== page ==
Every day, your company is receiving tens of thousands of emails. Most of it is legitimate, work related stuff, but hidden within these messages could be phishing attacks. These insidious messages are emails embedded with links that when clicked, trigger the installation of software intended to perform malice on your network. The good news is that these emails are directed toward employees who usually recognize what is and isn’t a legitimate form of communication. As a result, 95% of these emails are simply deleted. However, attackers are persistent, clever and compensated to keep trying. Time is on the hacker’s side and eventually, someone somewhere clicks on a link thinking the correspondence was valid and ……
Instantly, the end system becomes infected with a bot which reaches out on secure connections (e.g. port 443) to one or more command and control (C&C) servers out on the internet. What is the bot looking for? Instructions on what to do next! Many times the request is simply to sit and wait and to check in again at a future date. Ultimately the bot could be told to launch a denial of service (DoS) attack that is part of a larger distributed attack against a particular internet host. Other times, the bot will download a key logger to try and catch passwords or perhaps attempt to move laterally within the organization to try and infect other machines. The goal might be to find certain files with names containing key words (e.g. pass, confidential, competitor, etc.). Once the information is obtained, exfiltration is attempted and the file is slowly uploaded to an internet site. Your company’s confidential information has been stolen. And, it gets worse.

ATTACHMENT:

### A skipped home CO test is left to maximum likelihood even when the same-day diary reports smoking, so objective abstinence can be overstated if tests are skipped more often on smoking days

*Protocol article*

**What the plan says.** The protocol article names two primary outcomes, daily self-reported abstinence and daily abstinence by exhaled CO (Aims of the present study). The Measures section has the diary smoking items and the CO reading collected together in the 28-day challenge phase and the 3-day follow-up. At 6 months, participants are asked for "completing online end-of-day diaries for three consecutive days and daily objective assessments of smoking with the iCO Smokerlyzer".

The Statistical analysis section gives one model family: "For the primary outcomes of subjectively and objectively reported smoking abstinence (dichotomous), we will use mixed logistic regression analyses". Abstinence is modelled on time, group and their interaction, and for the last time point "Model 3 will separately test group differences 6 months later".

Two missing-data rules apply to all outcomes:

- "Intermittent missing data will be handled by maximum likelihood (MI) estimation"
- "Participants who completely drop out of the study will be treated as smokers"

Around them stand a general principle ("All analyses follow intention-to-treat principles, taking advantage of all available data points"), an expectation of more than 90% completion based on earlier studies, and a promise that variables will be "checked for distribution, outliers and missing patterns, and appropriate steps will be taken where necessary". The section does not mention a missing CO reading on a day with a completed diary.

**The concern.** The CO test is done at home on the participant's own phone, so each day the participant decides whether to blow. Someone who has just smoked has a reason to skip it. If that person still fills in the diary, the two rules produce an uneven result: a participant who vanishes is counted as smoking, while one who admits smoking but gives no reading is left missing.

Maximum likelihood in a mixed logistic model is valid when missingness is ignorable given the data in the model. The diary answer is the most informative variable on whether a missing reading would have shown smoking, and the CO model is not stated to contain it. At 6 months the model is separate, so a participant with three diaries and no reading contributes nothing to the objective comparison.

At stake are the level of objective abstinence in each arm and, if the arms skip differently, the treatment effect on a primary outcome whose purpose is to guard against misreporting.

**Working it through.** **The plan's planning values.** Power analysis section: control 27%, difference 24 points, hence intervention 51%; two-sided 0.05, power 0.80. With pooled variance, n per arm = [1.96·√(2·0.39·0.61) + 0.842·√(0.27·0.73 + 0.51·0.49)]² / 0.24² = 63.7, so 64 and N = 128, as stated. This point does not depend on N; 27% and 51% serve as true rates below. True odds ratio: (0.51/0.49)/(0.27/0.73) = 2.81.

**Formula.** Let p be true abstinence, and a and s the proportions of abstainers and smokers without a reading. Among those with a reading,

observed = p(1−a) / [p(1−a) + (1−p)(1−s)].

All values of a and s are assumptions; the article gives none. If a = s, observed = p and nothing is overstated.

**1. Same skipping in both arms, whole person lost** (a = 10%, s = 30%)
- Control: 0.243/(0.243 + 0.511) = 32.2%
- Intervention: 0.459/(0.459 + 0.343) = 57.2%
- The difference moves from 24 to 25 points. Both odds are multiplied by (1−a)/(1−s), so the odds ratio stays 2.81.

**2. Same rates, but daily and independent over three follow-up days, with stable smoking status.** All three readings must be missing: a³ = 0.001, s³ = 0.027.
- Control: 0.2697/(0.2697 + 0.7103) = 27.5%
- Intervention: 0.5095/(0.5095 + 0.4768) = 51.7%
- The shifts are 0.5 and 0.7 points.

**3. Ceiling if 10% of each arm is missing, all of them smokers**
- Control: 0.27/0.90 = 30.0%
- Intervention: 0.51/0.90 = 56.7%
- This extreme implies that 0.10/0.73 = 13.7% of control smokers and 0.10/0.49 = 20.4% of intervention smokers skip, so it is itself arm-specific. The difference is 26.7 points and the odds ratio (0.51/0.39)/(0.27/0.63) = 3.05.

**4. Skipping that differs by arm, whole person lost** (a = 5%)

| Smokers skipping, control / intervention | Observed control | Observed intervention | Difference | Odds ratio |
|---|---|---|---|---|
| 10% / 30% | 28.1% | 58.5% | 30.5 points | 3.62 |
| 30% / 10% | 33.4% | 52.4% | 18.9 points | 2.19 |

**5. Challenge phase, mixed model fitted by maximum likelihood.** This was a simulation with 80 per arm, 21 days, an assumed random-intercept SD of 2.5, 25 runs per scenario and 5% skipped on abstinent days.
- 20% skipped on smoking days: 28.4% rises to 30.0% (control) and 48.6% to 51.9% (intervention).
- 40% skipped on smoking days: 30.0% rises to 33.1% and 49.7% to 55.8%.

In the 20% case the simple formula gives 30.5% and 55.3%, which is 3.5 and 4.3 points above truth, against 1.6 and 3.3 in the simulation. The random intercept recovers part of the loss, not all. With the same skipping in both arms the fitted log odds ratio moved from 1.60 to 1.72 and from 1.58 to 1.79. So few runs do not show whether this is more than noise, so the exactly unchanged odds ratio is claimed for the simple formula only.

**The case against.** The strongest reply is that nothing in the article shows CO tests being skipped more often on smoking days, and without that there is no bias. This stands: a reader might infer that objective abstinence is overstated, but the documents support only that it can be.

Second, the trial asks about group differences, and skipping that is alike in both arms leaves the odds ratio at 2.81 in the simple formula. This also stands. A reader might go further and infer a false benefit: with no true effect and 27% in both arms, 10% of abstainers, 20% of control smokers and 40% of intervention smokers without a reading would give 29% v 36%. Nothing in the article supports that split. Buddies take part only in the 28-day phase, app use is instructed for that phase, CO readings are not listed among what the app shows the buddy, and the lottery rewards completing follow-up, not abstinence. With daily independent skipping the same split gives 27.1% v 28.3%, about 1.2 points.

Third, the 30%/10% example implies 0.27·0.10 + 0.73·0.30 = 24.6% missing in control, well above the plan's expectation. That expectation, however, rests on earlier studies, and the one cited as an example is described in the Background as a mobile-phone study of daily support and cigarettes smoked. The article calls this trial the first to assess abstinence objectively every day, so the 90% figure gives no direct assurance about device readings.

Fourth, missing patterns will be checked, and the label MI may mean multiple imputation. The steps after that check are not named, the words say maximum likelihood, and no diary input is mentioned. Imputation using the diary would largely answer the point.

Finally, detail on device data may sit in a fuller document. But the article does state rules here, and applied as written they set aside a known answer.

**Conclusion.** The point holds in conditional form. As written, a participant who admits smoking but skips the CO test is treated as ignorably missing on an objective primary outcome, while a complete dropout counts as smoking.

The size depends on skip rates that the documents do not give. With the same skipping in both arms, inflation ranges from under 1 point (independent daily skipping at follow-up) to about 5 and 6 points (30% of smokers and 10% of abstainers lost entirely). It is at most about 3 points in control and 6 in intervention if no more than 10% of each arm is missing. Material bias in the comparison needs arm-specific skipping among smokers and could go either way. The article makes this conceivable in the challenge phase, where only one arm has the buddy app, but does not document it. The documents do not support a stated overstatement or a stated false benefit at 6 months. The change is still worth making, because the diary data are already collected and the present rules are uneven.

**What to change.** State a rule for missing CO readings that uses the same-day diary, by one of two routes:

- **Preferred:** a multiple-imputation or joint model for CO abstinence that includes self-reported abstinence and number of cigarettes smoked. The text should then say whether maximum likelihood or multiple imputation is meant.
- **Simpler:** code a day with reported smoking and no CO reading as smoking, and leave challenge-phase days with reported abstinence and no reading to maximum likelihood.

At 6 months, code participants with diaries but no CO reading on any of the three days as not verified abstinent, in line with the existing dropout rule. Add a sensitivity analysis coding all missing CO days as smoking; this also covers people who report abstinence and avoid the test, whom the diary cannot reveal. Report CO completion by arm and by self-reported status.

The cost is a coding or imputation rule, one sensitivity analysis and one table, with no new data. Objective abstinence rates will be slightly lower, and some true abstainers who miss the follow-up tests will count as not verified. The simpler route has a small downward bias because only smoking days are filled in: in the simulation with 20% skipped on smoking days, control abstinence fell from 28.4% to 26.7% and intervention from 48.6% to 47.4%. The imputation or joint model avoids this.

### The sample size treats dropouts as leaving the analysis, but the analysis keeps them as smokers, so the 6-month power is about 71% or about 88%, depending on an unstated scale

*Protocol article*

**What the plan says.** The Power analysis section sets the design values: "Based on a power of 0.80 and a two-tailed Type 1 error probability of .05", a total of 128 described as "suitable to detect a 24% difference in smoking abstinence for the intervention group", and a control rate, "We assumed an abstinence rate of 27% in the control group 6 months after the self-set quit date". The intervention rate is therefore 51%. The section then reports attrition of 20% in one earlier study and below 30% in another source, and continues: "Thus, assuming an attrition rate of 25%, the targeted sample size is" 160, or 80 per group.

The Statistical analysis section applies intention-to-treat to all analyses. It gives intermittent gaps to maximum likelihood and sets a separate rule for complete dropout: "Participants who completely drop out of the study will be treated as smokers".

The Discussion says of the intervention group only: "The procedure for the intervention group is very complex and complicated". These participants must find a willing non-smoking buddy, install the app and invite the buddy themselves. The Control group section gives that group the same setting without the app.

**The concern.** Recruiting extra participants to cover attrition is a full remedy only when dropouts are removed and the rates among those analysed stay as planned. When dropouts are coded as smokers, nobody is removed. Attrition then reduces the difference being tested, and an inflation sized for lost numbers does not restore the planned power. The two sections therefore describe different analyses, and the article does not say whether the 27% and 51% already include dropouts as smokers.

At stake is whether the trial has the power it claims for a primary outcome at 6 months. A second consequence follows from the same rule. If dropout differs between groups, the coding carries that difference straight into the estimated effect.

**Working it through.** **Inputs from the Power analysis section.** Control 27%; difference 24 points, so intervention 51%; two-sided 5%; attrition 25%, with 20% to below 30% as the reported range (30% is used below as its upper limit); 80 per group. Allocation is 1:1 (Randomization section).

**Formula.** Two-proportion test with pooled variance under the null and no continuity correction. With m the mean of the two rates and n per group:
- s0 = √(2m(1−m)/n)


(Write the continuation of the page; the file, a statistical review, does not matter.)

Malware like this likes to setup camp and stay on your network indefinitely – forever if it can. Mandiant stated that the average infection stays resident for 416 days on average. Why so long? Well, the fact that 96 percent of data breaches are uncovered by third parties (i.e. not internal security teams) is one reason. This of course begs the question: Why can’t those expensive next generation firewalls that are high and to the right in the Gartner Magic Quadrant catch these contagions? It’s partly because infections like this make out going connections on typical ports (e.g. TCP 80, 443). Many firewalls don’t even question these types of connections because they initiate inside the network and are considered ‘outbound’. For the most part, it has become impossible for firewall vendors to discern the difference between legitimate traffic and illegitimate reconnaissance efforts.
Internet threat protection has gone from a proactive “stop it before it infects” practice to a reactive effort focused on “try to identify the theft”. Because of this, the detecting network threats industry has evolved into more of a network behavior analysis effort meaning the focus is on trying to uncover the espionage. When suspicious activity is uncovered, incident response kicks in. What system does the security team turn to when they want to investigate a traffic pattern – quickly?
In the retail world, the security team turns to their surveillance cameras. They go back in time to when the patron entered the store and carefully review their every move. In the IT world, we have something very similar. Every router and some switches export either NetFlow or IPFIX and these technologies allow us to playback every move made by a network connected device. If the firewall or IDS reports strange activity from an IP address on a specific port, the cyber-attack incident response http://www.cyberattackincidentresponse.com system that collects flow data plays a big part in the investigation.